Exporters utilizing marine transport must be especially cautious regarding Iranian transactions, including the export of basic medical supplies to Iran.  In 2011, Tidewater Middle East Company was added to the SDN List, due to its affiliation with the Iranian Islamic Revolutionary Guard Corps.  OFAC’s General License does not alter the prohibition on trade with Tidewater, which has operations at the main ports in Iran, and describes itself as the “largest and most active container operator in Iran,” performing “more than 90% of container operations in the ports.”  Due to Tidewater’s extensive operations, companies trading through Iranian ports should carefully review their operations to ensure that they are not utilizing ports or terminals operated by Tidewater.  This applies to all trades, including those which would otherwise qualify for export under the General License.  For those transactions that are not eligible for export under the General License, a specific OFAC license must be obtained prior to export.

New Guidance

Guidance on the Sale of Food, Agricultural Commodities, Medicine, and Medical Devices by Non-U.S. Persons to Iran

OFAC also issued new guidance on the sale of food, agricultural commodities, medicine, and medical devices (collectively, “Humanitarian Sales”) by Non-U.S. Persons to Iran.  The new guidance is intended to clarify OFAC’s February 6, 2013, Clarifying Guidance: Humanitarian Assistance and Related Exports to the Iranian People.

The U.S. Iranian Financial Sanctions Regulations (“IFSR”) contain broad authorizations that allow for Humanitarian Sales by U.S. persons or from the United States to Iran.   Similar allowances are provided for like Humanitarian Sales to Iran by non-U.S. persons.  The new guidance underscores that these Humanitarian Sales to Iran do not alone trigger sanctions under U.S. law.  Likewise, the financing or facilitation of Humanitarian Sales by non-U.S. persons does not trigger U.S. sanctions, so long as the transaction does not involve blocked parties or proscribed conduct (e.g., routing a payment directly from Iran to the United States, or vice versa, or otherwise evading other U.S. sanctions authorities).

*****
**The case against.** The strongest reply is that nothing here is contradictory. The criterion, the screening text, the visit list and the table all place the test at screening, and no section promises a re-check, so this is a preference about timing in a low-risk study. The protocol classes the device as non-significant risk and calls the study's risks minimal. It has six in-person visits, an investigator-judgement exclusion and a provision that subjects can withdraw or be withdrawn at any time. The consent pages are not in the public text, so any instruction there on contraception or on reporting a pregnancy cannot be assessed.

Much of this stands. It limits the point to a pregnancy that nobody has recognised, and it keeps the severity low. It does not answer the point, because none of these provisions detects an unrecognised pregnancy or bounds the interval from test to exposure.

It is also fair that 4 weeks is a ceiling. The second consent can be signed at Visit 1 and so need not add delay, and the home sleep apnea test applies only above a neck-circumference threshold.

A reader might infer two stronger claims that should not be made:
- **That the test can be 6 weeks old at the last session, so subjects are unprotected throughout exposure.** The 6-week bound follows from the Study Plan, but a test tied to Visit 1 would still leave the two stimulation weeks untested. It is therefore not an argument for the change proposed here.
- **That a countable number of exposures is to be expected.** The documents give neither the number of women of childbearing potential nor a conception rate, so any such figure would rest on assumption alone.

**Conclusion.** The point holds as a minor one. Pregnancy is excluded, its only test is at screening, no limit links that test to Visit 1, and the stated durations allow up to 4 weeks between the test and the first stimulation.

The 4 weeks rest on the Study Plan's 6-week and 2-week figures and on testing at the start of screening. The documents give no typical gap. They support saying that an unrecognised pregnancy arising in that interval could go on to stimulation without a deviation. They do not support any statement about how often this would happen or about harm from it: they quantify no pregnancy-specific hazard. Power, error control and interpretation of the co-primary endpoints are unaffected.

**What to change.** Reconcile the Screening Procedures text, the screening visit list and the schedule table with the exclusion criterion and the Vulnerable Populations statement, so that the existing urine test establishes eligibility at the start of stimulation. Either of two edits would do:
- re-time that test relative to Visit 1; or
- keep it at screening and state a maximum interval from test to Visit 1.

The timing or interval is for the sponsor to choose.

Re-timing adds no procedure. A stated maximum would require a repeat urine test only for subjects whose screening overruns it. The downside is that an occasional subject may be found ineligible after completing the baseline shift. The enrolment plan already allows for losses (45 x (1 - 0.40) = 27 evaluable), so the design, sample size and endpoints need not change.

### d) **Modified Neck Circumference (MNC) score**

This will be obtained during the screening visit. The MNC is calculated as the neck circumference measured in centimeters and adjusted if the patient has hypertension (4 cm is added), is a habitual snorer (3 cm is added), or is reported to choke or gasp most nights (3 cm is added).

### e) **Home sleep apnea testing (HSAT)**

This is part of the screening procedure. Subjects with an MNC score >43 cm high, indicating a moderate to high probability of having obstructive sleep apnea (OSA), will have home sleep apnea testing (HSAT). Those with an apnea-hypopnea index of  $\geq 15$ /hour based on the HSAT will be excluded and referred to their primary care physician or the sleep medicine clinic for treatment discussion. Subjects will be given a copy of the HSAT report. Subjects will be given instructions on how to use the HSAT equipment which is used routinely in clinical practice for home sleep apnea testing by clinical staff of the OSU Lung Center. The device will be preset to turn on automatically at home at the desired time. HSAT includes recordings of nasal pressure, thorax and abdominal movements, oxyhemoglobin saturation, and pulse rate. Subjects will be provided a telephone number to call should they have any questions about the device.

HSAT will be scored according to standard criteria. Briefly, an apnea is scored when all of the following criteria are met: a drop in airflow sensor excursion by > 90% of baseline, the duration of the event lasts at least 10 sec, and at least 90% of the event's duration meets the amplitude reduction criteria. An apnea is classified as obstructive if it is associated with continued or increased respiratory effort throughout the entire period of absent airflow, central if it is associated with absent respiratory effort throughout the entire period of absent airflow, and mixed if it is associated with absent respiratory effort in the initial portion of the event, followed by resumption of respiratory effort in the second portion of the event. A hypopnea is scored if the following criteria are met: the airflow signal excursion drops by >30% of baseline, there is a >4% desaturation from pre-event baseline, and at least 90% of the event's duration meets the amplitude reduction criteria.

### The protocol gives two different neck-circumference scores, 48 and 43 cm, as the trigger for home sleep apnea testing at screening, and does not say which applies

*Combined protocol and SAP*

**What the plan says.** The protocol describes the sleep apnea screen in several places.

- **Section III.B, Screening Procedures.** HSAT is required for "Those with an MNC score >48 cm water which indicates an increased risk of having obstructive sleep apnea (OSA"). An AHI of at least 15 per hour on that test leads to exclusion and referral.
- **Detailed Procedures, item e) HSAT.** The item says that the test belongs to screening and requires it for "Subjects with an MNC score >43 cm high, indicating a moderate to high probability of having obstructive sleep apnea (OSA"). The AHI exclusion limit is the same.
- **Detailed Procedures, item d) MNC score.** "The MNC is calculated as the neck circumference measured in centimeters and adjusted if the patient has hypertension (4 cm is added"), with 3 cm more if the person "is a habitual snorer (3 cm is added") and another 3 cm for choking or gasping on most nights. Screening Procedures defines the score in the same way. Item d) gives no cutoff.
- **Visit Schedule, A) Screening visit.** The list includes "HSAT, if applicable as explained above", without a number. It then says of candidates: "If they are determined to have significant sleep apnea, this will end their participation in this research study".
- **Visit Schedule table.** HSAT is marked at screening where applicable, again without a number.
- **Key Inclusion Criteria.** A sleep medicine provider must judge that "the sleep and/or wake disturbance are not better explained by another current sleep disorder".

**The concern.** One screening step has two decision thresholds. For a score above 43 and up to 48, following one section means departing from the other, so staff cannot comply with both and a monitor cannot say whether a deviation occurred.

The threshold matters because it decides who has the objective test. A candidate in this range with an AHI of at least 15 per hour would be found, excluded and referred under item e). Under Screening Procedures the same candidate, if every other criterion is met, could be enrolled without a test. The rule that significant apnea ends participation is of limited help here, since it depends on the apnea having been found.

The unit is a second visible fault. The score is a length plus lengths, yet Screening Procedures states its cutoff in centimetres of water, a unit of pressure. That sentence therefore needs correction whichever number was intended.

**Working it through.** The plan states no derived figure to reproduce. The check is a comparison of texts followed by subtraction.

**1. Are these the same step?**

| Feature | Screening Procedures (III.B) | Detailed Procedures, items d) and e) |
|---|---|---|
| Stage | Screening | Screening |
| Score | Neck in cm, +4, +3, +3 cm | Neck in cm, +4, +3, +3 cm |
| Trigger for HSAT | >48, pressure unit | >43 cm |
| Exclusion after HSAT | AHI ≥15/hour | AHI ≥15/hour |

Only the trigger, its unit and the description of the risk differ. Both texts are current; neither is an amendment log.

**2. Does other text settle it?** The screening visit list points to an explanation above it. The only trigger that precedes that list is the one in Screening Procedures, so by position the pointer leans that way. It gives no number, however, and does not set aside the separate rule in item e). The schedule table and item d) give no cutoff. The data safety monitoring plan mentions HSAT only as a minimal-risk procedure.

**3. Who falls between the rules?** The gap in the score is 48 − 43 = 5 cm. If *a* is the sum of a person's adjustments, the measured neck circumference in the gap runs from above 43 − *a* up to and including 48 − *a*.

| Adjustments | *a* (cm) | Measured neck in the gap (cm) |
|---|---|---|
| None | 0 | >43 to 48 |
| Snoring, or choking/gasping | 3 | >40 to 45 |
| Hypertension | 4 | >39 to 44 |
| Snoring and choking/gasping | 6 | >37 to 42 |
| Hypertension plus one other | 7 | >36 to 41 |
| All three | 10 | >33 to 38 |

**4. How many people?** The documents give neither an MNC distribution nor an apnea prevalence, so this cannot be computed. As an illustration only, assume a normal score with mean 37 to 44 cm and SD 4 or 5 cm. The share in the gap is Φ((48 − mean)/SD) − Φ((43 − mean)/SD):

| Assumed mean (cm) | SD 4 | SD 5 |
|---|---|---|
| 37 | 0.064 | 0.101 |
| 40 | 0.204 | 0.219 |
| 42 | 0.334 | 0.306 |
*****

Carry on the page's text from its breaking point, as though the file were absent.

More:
Importantly, the new guidance sets forth that “the conduct or facilitation of payments for such sales by foreign banks are not subject to U.S. sanctions when the payments originate from accounts of the Central Bank of Iran (“CBI”) or from accounts of Iranian commercial banks that have not been designated by the U.S.”  The guidance provides the following example:

Iranian oil revenues held in CBI or non-designated Iranian bank accounts at foreign banks may be used to finance exports of food, agricultural commodities, medicine, or medical devices to Iran – from the country in which the account is held or from any other foreign country – without triggering sanctions for the foreign bank under the [IFSR].

Overall, the new guidance is reflective of the United States’ intent to safeguard humanitarian efforts in Iran by ensuring that international entities understand the broad scope of the humanitarian allowances delineated by the IFSR.  Exporters should be mindful that the terms “food,” “agricultural commodities,” “medicine,” and “medical devices” are defined by the IFSR and should consult the regulations in order to determine whether a certain product qualifies for a humanitarian allowance.

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For additional details on how the Iranian sanctions may impact your international business activities, please contact any attorneys in our International Trade and Customs Group for assistance.